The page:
Hi SPV Family Grace here,
It was one of the busiest floral holidays of the year- Mother’s Day Eve- when my husband called to let me know that, for the second time in five days, he’d been in a vehicle accident. Both times not his fault, both times with others that were impaired and shouldn’t have been behind the wheel.
It feels like it’s been a year of anxiously waiting for phone calls; a year where one plan falling apart leads to another, and then another, and suddenly the rubble feels so massive that it’s nearly impossible to consider cleaning it up, only to sweep the final bits of dust and find that we’ve returned to exactly where it all began with little to show for it but the battle scars.
I left a lucrative career last summer to teach math, and lasted all of a month in a public school before the pressures and difficulties of post-covid teaching had me running for the hills. I still feel like a failure when I look back on the students I abandoned, still can’t help but shutter knowing I left the security of my years-long career for a month-long chance that didn’t pan out that likely left a mess in my wake. My husband was supposed to be deployed. Instead, we waited for eight long months to find him discharged instead, and not sure through those eight months if he’d still be deployed the next day, and while I’m grateful he’s not overseas, we built our lives around the thought of him being gone. I built a small business, and then was asked to leave one of my best markets for circumstances unrelated to the business or me, and have scrambled to restructure. Summer holds uncertainty in teaching as my students find summer camps and new hobbies. My husband built a business requiring every ounce of him, filled with the constant volatility of a self-employed and hard-working person, and has since decided to take a step back and re-enter the workforce. Family has come and gone, friends more so than we could’ve imagined. Our whole lives changed a year ago, and here they are now, changing once again, in the midst of a year of unexpected curveballs.
Sometimes God works in these ways where I know He is there, but I fail continually to acknowledge Him. It feels like I’m the one holding my world together, and I’ve pieced it together with all of my past failures and thoughts of who I thought I might be, and I use my two small hands to grab ahold of everything within my reach. Sometimes there’s far too much weight, and something snaps, and in the moments after lies the knowledge that I can’t do this alone, and the understanding that I can only let the weight crush me, or I can hand it over to the Lord.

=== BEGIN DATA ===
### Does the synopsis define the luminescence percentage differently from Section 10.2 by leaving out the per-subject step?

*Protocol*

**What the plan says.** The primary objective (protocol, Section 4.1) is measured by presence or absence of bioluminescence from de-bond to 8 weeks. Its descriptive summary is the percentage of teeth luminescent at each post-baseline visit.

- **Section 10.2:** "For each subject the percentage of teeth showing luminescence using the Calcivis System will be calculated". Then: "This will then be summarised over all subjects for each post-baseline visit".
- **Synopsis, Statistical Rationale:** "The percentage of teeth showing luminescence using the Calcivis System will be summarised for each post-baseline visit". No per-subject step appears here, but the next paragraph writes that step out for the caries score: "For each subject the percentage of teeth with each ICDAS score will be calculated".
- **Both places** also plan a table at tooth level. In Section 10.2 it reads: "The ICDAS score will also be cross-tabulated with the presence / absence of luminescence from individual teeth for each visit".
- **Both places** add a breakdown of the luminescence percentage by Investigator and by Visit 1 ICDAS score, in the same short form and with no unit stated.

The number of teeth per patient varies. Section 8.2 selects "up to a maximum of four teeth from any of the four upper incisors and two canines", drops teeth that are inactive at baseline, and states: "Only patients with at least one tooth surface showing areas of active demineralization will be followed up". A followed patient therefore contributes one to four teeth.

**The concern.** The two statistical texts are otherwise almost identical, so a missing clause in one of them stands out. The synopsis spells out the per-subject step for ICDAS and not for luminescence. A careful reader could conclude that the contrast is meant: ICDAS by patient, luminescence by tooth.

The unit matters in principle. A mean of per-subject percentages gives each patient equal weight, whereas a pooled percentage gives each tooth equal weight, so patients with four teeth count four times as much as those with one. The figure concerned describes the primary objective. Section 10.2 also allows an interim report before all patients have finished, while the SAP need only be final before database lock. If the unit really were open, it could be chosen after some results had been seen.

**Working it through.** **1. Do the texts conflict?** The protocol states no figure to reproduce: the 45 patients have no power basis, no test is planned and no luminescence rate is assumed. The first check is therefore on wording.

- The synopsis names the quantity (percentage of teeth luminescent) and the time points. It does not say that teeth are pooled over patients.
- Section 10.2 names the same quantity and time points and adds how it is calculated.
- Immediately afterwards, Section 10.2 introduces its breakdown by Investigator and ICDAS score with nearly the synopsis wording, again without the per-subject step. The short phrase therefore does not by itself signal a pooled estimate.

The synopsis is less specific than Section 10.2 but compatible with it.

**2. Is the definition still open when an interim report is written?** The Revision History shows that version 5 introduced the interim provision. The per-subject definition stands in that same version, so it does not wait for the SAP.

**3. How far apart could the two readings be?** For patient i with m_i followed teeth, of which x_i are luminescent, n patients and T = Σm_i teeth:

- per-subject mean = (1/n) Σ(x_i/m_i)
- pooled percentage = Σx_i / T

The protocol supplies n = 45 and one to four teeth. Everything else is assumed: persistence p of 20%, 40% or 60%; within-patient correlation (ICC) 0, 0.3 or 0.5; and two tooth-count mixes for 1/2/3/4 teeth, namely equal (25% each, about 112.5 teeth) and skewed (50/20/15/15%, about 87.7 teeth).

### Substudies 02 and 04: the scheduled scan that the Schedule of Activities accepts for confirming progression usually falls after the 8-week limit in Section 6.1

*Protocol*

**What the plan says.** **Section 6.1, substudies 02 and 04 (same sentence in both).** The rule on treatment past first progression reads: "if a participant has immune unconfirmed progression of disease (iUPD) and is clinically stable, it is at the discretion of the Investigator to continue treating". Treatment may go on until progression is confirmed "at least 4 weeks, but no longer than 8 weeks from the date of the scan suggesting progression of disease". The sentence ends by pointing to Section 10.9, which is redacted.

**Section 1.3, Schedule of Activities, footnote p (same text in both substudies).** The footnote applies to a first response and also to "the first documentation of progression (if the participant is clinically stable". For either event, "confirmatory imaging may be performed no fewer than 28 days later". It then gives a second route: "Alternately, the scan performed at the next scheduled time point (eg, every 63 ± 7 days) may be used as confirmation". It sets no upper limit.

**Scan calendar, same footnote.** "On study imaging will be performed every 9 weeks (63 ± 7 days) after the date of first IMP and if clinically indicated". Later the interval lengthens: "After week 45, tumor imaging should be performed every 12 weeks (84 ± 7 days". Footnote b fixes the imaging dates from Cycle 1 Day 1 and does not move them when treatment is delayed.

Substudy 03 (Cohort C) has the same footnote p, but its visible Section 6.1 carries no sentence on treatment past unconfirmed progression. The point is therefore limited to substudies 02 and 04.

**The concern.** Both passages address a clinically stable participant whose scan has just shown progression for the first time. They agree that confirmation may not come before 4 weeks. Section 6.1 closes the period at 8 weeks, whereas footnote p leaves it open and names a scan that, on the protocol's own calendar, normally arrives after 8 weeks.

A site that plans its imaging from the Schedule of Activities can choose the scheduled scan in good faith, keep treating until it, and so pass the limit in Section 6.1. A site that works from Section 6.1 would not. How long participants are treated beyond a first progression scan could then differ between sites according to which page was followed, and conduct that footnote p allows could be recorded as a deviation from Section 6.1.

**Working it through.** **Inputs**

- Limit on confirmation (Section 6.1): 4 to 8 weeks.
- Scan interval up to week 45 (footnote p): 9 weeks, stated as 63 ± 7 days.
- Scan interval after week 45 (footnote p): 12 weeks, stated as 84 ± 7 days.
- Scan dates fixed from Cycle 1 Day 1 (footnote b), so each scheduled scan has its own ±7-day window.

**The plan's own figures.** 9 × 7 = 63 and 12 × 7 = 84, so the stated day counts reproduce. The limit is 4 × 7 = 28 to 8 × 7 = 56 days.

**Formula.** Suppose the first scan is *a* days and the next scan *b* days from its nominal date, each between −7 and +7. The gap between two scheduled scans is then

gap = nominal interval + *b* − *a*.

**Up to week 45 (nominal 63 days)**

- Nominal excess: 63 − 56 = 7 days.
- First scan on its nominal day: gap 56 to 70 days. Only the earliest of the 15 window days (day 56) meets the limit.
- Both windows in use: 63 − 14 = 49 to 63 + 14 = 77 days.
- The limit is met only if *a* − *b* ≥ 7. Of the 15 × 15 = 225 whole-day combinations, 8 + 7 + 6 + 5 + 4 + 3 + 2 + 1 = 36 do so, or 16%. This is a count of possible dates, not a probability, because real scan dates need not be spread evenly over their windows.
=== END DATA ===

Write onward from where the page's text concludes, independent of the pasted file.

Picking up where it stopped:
Sometimes surrender doesn’t look like the perfect Hillsong music video, where you fall on your knees to the twenty-seventh bridge of Oceans, and the world feels so light and so filled with joy. Sometimes surrender looks like a deep breath in the midst of it all; the still small voice whispering “we’ve got this,” and the knowledge that no matter how hard the road, He is there to shoulder the load and walk with you. He reminds me that circumstances do not make me a failure, and reminds me that good things are coming, and tells me in the moments where I can’t face who I’ve become that He is still continually working in me.
In the moments where I can’t hold it together- where I haven’t washed my hair in a week and the emails stack higher and the bills and the phone calls and the what-ifs pile higher than that, there is a comfort in Matthew 11:28 Come unto me all ye that labor and are heavy laden, and I will give you rest. - in the simplicity of the short and sweet verse of the Lord offering us rest. He offers it freely, and sometimes it takes that phone call, that last straw to add to the pile building for months and months, to finally accept that His rest is the only comfort we have left to seek, and that while He doesn’t tell us how everything will be okay again, we can rest knowing that somehow it will be, even if the whole world seems wrong.